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18th June 2018

How to weatherproof renewables

Access to electricity despite the dark doldrums: How to weatherproof renewables

For energy suppliers, it is the stuff of nightmares: weather that combines weak winds, clouds, low temperatures and wintry darkness. This phenomenon is known as a ‘kalte Dunkelflaute’ in German, which loosely translates as ‘the cold dark doldrums’. On average, it occurs every two years in Germany. During these periods, wind and solar installations hardly produce any electricity. At the same time, demand for electricity is higher than usual due to the cold temperatures. And if there are similar weather conditions across Europe, importing electricity from abroad to compensate is not an option. This means that for the energy landscape of the future, in which electricity will mainly be obtained from renewable energy sources, these dark doldrums are the ultimate stress test.

However, specialists from the Berlin research institute  Energy Brainpool have looked at how reliable energy provision can be achieved despite this weather phenomenon. Their most significant answer: windgas. This involves converting surplus energy, which is produced regularly during periods of strong winds, into renewable synthetic hydrogen or methane. The artificially generated gas can be stored in the gas grid and accessed again when needed.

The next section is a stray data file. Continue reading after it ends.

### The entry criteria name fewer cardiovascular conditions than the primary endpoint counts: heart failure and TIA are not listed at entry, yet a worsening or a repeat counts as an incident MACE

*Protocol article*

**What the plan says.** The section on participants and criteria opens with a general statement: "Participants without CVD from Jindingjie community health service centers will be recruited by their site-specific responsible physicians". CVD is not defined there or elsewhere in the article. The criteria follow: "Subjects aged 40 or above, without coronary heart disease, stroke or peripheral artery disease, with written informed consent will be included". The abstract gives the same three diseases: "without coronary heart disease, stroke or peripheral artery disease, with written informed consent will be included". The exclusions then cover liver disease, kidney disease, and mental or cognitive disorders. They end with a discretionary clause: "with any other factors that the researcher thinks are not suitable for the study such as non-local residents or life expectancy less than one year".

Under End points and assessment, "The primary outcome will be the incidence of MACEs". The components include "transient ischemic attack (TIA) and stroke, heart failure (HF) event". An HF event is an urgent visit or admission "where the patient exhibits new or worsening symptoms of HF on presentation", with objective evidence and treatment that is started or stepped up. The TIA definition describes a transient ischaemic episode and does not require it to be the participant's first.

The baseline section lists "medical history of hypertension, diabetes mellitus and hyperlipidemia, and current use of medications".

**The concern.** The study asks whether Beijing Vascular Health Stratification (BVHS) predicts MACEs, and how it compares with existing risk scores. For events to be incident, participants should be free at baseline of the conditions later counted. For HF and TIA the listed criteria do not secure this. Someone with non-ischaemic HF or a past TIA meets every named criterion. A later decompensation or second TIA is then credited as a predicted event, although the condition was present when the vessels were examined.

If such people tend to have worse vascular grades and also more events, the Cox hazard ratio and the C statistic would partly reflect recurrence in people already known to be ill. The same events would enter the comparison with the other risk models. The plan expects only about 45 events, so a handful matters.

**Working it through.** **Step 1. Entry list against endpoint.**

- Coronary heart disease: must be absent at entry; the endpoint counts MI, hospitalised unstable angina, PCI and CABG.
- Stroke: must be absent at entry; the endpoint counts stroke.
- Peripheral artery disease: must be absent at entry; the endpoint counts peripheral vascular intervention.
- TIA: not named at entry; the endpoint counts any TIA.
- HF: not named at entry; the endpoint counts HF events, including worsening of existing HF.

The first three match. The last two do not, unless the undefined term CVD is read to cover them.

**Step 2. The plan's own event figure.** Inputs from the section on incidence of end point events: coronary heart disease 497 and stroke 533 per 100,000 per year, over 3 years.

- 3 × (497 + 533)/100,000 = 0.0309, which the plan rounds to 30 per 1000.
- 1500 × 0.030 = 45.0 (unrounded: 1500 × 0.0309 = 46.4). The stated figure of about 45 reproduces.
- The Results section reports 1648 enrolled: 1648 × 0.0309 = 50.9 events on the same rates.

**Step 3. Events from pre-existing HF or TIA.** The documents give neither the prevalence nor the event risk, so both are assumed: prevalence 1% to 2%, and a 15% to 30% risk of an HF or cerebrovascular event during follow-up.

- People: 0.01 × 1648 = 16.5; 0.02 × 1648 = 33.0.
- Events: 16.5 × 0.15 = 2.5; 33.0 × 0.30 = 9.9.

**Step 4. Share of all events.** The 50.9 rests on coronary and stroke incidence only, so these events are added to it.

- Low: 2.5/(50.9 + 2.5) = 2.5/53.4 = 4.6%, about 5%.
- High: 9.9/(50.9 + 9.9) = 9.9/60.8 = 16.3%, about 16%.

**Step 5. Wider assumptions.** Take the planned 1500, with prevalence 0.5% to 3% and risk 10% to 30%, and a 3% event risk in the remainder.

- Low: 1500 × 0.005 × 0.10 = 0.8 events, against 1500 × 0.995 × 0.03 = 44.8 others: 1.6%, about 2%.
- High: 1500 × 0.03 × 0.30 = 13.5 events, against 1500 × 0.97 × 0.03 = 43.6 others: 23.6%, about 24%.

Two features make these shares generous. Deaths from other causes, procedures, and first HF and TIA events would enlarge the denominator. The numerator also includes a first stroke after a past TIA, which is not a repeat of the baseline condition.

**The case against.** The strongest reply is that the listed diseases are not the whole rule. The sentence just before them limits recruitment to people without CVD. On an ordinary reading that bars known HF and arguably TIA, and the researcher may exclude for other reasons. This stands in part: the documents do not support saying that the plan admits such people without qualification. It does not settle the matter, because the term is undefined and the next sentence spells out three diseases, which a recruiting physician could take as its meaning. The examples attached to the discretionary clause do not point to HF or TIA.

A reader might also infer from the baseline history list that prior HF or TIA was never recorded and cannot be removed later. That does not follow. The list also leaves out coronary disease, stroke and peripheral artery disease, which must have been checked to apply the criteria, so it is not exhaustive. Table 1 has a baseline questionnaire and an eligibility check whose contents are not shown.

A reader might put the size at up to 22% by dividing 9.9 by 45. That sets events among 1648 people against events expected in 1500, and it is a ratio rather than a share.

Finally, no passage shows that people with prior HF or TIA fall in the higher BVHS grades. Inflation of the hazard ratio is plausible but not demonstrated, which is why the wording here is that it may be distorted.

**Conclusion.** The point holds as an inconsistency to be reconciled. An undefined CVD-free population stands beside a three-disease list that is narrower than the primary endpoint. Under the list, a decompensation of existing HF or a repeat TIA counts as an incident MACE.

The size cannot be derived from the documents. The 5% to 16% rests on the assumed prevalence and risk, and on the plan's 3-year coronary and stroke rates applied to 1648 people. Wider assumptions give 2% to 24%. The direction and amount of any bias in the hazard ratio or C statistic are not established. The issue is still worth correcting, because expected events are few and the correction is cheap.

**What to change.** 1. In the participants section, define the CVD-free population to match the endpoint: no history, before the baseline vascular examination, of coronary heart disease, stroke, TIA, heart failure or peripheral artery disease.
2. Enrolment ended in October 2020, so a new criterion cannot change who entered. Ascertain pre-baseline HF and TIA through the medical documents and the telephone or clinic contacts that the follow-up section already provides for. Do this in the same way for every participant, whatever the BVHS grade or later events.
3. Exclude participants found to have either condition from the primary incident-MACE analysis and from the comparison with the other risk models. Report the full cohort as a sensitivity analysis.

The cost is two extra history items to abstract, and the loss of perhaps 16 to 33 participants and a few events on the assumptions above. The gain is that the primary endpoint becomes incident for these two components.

According to the study, supply and demand can be balanced in the short term by solutions such as battery storage systems like the ones Hager Group added to its portfolio when it acquired the energy storage manufacturer E3/DC. It is also likely that e-vehicle batteries and intelligent building technologies will help to balance out electricity production and demand.

“With the home energy management systems that we are currently developing, electricity is consumed primarily when there is a surplus and it is cheap,” explains Marc Helfter, Disruptive Innovation Director at Hager Group. “This benefits both consumers and the energy system as a whole.” And when e-vehicles enter the market in greater numbers in the coming years, they will provide additional storage capacity. Mr. Helfter: “If car manufacturers’ sales forecasts prove to be accurate, the available short-term storage capacity could multiply within just a few years.”

The background: in Germany last year, around 35 per cent of the power supply came from renewable energies, really a record figure. However, if overall primary energy consumption including industry and transport is taken into account, the share of renewable energy sources is lower, at just under 13 per cent. This shows that even for Germany, a pioneer in this area, the greater part of the energy transition has yet to happen. Hager Group is one of the companies that is leading the way, using smart building technologies to help create the energy infrastructure of the future.

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